One of the most enlightening conversations over the holidays was about my tree skirt. No, I’m not talking about a skirt with trees on it or a skirt made from trees, although bamboo is big in textiles these days. Imagine instead a skirt that circles the base of a Christmas tree. For many years, I draped a simple white sheet around the tree stand in our home. Eventually, I found a lovely tree skirt made from heavy wool in winter white with holly and berries applied in full circle around the perimeter.
This year I got a kick out of watching a couple of our adult kids with homes of their own getting festooned for the holiday. My daughter was in search of the perfect tree skirt. Hoping to be helpful, I asked what she liked the best. She told me what she really wanted was one just like the skirt already under my tree. She said, “I guess, I shouldn’t do everything just like you, though.” We laughed about how we like the same colors, both enjoy vintage finds, and often find ourselves unintentionally dressed alike. I told her I eventually got used to the fact that I turned into my mother and I was brave enough to ask her if she minded turning into me—at least in some ways. She blessed me by adding, “It’s not all bad,” delivered with a big grin.
Here’s the deal…God designed us with a will, which means we have the ability to make our own choices. Even so, much of what we land on is influenced by what we already know. Outside of genetics, we tend to become what we practice---or what we’ve watched practiced. While that willful nature of ours can show itself as rebelliousness, pushing away from our families, or simply an internal decision to choose not to be “like them,” we still often end up falling into familiar—or familial—patterns. We may convince ourselves, especially in the young adult years, that we are making independent choices, but, for better or for worse, we tend to grow up to be like our parents, whether we intend to or not.
When I look back, it’s uncanny to think about how often my choices leaned into what I knew best. My parents loved to take us on extended camping trips to national parks. Is it any surprise that I still choose vacations that center on seeing God’s creation? My mom’s favorite recipes are still part of my meal planning. I live in a house that looks oddly similar to the one I grew up in. As the daughter of two secondary school educators, I only sort-of broke the mold by pursuing a career in higher education. I even married a man who loves tackling the Sunday crossword puzzle, which my mom and dad did faithfully every week for decades.
Which brings me to our new decade and the opportunity to make fresh, independent decisions. Can I just admit that New Year’s always feels like I’m supposed to resolve to fix something I am lousy at, which means staring my flaws in the face? Ugh. Can I just skip it this year? What if, instead, I could pick a resolution for my student? Doesn’t that sound easier? Any of us with siblings, a spouse, or kids (basically anyone who is human), knows how tempting it is to point out the flaws of others instead of admitting our own. I’d love for my young adults to have better sleep habits, be more diligent about study habits, and take better care of their health. Realistically, though, we also know that because of that darn willful nature, we can’t MAKE anyone else think differently, behave better, or change their habits. The only person we control to that degree is ourselves.
Moving from 2019 to 2020 suggests that we’ve collectively left our teen years behind. Does that imply that we need to act more like the adults we want to be (or hope our kids will be), too? Here’s a radical thought: since our kids end up following our lead whether we like them to or not, how about choosing something to work on that might set a better example for those we love? If I hope my student will practice better money management, I should work on my own habits first and share about the changes I am making. If I want them to protect their sleep, what about working on my own? If I’m concerned about their lack of exercise, what are my choices modeling?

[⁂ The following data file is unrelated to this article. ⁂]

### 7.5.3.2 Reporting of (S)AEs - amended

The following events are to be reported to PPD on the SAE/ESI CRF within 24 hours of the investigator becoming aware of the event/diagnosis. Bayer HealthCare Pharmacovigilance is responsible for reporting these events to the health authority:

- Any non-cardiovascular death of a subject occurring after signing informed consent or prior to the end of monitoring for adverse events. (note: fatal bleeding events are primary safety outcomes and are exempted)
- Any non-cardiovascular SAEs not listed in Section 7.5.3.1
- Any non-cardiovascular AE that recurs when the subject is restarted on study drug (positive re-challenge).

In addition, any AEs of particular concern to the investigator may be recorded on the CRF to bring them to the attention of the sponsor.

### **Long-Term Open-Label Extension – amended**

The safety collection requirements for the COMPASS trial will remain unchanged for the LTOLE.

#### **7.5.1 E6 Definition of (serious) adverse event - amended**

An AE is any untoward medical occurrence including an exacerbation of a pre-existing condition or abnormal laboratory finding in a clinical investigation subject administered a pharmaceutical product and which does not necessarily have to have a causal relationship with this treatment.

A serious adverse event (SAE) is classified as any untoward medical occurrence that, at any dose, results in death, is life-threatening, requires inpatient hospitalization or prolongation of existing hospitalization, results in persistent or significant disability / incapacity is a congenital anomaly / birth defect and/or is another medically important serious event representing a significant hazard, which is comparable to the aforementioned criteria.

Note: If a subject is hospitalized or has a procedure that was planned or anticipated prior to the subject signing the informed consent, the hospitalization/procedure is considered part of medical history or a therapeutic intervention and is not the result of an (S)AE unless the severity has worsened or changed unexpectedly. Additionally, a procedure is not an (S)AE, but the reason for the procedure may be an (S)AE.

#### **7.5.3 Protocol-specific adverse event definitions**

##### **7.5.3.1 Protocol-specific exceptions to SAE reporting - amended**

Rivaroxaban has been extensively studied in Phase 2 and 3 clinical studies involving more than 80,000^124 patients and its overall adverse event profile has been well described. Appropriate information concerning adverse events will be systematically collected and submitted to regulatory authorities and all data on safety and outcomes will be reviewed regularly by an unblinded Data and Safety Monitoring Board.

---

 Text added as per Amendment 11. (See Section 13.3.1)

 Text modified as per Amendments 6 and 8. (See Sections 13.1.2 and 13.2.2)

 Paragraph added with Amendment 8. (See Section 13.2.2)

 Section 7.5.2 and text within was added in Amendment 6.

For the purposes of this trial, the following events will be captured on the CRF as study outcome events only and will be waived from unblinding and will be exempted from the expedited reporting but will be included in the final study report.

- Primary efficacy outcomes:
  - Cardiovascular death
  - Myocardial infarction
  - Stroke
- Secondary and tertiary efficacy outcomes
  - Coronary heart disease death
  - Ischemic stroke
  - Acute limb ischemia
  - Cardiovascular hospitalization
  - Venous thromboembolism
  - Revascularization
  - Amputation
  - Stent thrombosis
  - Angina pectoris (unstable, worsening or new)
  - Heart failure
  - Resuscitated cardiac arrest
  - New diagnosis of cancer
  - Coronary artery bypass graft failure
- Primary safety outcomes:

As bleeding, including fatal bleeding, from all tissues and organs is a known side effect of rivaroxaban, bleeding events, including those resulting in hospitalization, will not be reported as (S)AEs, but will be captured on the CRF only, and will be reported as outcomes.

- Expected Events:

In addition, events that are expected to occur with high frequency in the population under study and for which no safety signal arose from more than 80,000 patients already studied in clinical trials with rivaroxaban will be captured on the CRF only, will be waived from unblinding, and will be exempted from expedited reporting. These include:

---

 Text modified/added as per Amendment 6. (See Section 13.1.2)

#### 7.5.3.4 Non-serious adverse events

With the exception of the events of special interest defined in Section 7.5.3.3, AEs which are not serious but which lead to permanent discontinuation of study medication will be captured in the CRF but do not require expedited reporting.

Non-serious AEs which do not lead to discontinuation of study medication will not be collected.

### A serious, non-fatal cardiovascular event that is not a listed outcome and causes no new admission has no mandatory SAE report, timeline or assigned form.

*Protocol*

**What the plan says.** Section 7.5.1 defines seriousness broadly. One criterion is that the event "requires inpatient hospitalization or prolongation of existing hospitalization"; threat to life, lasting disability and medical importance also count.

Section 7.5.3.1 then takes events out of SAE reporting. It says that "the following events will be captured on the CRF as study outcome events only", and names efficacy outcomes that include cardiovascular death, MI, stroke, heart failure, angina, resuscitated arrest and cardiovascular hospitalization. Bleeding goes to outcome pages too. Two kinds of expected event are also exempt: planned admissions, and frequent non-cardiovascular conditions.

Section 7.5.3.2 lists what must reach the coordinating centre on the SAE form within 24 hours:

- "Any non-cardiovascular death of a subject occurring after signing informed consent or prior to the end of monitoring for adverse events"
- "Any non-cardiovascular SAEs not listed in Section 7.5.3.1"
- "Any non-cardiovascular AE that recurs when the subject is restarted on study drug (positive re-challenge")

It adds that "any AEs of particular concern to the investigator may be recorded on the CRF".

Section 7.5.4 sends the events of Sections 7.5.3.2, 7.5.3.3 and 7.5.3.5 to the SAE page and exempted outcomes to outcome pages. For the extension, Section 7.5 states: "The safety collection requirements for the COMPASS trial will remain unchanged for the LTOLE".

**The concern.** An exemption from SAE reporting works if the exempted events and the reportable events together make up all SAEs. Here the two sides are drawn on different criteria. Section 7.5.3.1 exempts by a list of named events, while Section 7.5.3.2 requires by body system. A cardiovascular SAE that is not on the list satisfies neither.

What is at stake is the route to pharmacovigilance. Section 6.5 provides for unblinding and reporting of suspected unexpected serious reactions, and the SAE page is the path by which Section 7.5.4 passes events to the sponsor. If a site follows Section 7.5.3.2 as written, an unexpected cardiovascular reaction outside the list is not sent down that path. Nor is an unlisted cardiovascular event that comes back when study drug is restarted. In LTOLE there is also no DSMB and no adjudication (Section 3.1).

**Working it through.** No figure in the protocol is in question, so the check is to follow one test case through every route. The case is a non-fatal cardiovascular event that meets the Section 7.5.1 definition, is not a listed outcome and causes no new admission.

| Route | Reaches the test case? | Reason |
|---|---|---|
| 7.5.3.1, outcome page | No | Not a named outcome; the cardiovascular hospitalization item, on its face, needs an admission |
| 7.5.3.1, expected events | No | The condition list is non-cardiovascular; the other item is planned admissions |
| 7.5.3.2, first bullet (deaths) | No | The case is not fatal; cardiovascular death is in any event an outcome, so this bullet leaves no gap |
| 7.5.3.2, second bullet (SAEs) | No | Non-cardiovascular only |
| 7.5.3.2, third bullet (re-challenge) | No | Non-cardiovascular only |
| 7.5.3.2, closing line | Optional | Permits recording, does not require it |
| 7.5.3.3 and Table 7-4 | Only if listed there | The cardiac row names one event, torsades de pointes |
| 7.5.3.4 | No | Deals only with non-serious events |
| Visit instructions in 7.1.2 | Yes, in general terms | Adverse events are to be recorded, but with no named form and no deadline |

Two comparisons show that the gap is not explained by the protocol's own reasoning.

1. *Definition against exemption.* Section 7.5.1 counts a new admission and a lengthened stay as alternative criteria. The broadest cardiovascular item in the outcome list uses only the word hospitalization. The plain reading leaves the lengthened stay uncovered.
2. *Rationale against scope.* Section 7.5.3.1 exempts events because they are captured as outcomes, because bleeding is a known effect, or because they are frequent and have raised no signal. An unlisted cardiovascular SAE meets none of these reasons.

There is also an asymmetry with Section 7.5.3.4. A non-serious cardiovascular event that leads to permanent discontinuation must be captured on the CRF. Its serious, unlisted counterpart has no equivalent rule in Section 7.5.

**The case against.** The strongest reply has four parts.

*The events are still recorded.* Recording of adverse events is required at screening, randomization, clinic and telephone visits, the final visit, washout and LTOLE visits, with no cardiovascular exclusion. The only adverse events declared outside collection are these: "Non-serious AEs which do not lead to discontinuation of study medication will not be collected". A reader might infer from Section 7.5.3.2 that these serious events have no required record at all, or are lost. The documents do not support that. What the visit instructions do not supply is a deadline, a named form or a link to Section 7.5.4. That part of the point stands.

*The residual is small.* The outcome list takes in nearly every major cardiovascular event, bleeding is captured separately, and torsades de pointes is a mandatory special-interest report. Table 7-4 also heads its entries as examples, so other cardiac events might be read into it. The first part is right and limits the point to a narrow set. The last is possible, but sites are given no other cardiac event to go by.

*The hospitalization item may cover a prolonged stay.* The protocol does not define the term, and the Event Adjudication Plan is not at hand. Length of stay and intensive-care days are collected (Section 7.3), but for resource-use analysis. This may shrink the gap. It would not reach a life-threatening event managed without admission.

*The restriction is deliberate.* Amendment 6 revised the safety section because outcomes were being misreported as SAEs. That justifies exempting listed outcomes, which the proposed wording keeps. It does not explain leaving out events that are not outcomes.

Scripture makes it abundantly clear that we are stepping outside bounds when we “skirt” (pun intended) our own issues in order to address another’s flaws. Matthew 7:3-5 challenges us on not trying to fix others without examining ourselves first. “Why do you look at the speck of sawdust in your brother’s eye and pay no attention to the plank in your own eye…You hypocrite, first take the plank out of your own eye...”
The fact is, if we focus on ourselves first, as it should be, we are submitting to God’s improvement plan for our whole family. By nature of our inadvertent influence, whatever we become will affect who our children become. What can we work on in the coming weeks and months that also influences the self-care or character of our young adults? Pursuing generosity? Practicing self-advocacy? Asking for help when we need it? Stewarding of our time and talents? Performing acts of kindness? Developing our spiritual disciplines? The bottom line is, if we look at ourselves first, when we do look at our young adults, we are likely see a version of ourselves anyway. Let’s heighten our awareness of the impact of our practices and patterns.
For us, the Christmas comparisons didn’t end with the tree skirt. We have a total of four kids (plus two son-in-laws) that all qualify as adults. One chose to deliberately replace her everyday dishes for the whole month of December with the set of Christmas dishes she remembered from childhood. One called home for the infamous Christmas coffee cake recipe. Half of the family Dicken’s Village ended up in one of their apartments, by request. Even my son, who is now the only one of our adult children still living at home, blessed me by saying that even when he is successfully launched, he will always choose to circle back home at Christmas. Maybe we did something worth repeating after all.